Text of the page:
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Internal Bill to “Modernize” FinCEN’s Special Measures Authorities Finance and Banking

United States: Internal bill to “modernize” FinCEN’s special measures authorities

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the America COMPETES Act of 2022 (Full Name: “America Creating Opportunity for Manufacturing Preeminence in Technology and Economic Strength”) was introduced in the United States House of Representatives. The bill would, among other things, modernize FinCEN’s Special Measures Authority to “empower FinCEN to adapt its existing tools, monitor and counter global financial threats, and address the challenges of fighting global crime.” 21st century”.

The bill states that innovations in financial services — such as digital assets and informal value transfer systems — have “transformed and expanded” international commerce since FinCEN received its special measures power ago. 20 years. Additionally, the bill claims that while the innovations are “beneficial to legitimate consumers,” they are a “boon to bad actors,” allowing perpetrators to attack US companies with ransomware and use the financial system. to “move and conceal the proceeds of their crimes”. “

The bill would allow the Secretary of the Treasury “to prohibit or impose conditions on certain transmissions of funds” to or from any national financial institution or national financial agency if the Secretary finds that the transmission involves:

  • a foreign jurisdiction primarily concerned with money laundering;

  • one or more types of accounts in or involving a foreign jurisdiction primarily concerned with money laundering; Where

  • one or more categories of transactions within or involving a foreign jurisdiction primarily concerned with money laundering.


In 2001, the USA PATRIOT Act gave the Treasury the power to impose five “special measures” on U.S. financial institutions when the Treasury determines that an account, transaction, foreign financial institution, or foreign jurisdiction is “of major concern in matters of money laundering”. Most of the “special measures” create information gathering and reporting obligations for US financial institutions. But the fifth and strongest “special measure” allows the Treasury to impose prohibitions or conditions on the operation of correspondent accounts and transit accounts.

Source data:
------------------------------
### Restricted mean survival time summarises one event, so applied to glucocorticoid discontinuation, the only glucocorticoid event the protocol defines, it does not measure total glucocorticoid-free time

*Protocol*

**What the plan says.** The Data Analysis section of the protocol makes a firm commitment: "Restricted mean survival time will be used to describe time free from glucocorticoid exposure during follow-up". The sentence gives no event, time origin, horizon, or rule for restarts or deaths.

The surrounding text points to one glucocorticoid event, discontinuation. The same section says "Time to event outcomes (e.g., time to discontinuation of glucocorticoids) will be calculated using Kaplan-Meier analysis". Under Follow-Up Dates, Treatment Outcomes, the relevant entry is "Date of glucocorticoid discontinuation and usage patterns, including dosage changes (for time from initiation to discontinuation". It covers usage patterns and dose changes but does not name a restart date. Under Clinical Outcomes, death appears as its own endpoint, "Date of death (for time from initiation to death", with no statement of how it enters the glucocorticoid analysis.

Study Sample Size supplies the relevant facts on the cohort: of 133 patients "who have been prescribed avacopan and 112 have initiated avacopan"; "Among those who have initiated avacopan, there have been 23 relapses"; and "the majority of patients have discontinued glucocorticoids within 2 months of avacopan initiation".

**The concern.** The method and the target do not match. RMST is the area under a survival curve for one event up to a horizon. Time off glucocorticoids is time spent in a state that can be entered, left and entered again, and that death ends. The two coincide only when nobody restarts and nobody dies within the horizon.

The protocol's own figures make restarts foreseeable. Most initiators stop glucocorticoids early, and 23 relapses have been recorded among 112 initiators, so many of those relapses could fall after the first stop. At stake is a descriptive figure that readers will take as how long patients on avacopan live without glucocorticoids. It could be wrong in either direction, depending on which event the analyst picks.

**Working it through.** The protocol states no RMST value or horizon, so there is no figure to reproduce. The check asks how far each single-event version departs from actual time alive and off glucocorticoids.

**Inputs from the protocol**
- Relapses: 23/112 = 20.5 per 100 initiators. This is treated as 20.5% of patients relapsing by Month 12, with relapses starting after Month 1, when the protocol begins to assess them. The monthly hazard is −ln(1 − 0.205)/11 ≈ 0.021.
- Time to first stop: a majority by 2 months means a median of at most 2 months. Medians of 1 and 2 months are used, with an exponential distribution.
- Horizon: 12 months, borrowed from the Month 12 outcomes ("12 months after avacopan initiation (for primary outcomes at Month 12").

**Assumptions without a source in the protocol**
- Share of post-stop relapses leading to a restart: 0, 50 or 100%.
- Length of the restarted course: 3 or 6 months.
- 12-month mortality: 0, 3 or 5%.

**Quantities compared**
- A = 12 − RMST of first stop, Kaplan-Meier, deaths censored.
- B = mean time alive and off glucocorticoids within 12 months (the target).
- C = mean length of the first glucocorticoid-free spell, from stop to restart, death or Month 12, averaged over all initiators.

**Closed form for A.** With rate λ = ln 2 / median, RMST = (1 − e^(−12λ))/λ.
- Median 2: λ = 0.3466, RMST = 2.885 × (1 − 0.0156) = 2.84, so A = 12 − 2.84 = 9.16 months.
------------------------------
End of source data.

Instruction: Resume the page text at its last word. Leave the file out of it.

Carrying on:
This legislative proposal rightly points out that the world has changed since 2001: while the vast majority of cross-border payments passed through correspondent and transit accounts 20 years ago, a significant number of cross-border payments today do not they may not be.

In particular, cryptocurrency, even when intermediated by a US financial institution, is used in cross-border payments that do not go through a correspondent or transit account. The bill aims to fill this gap. In the past year alone, there has been a massive increase in cryptocurrency-denominated ransomware payments and heightened interest from regulators. In this context, the Treasury might welcome the bill’s broader grant of authority to “prohibit or impose conditions on certain funds transmissions,” a term that federal agencies have interpreted to include crypto- change.

Primary sources

  1. House Financial Services Committee Press Release: America COMPETES Act Contains Key Provisions Drafted by Committee Democrats

  2. America COMPETES Act of 2022

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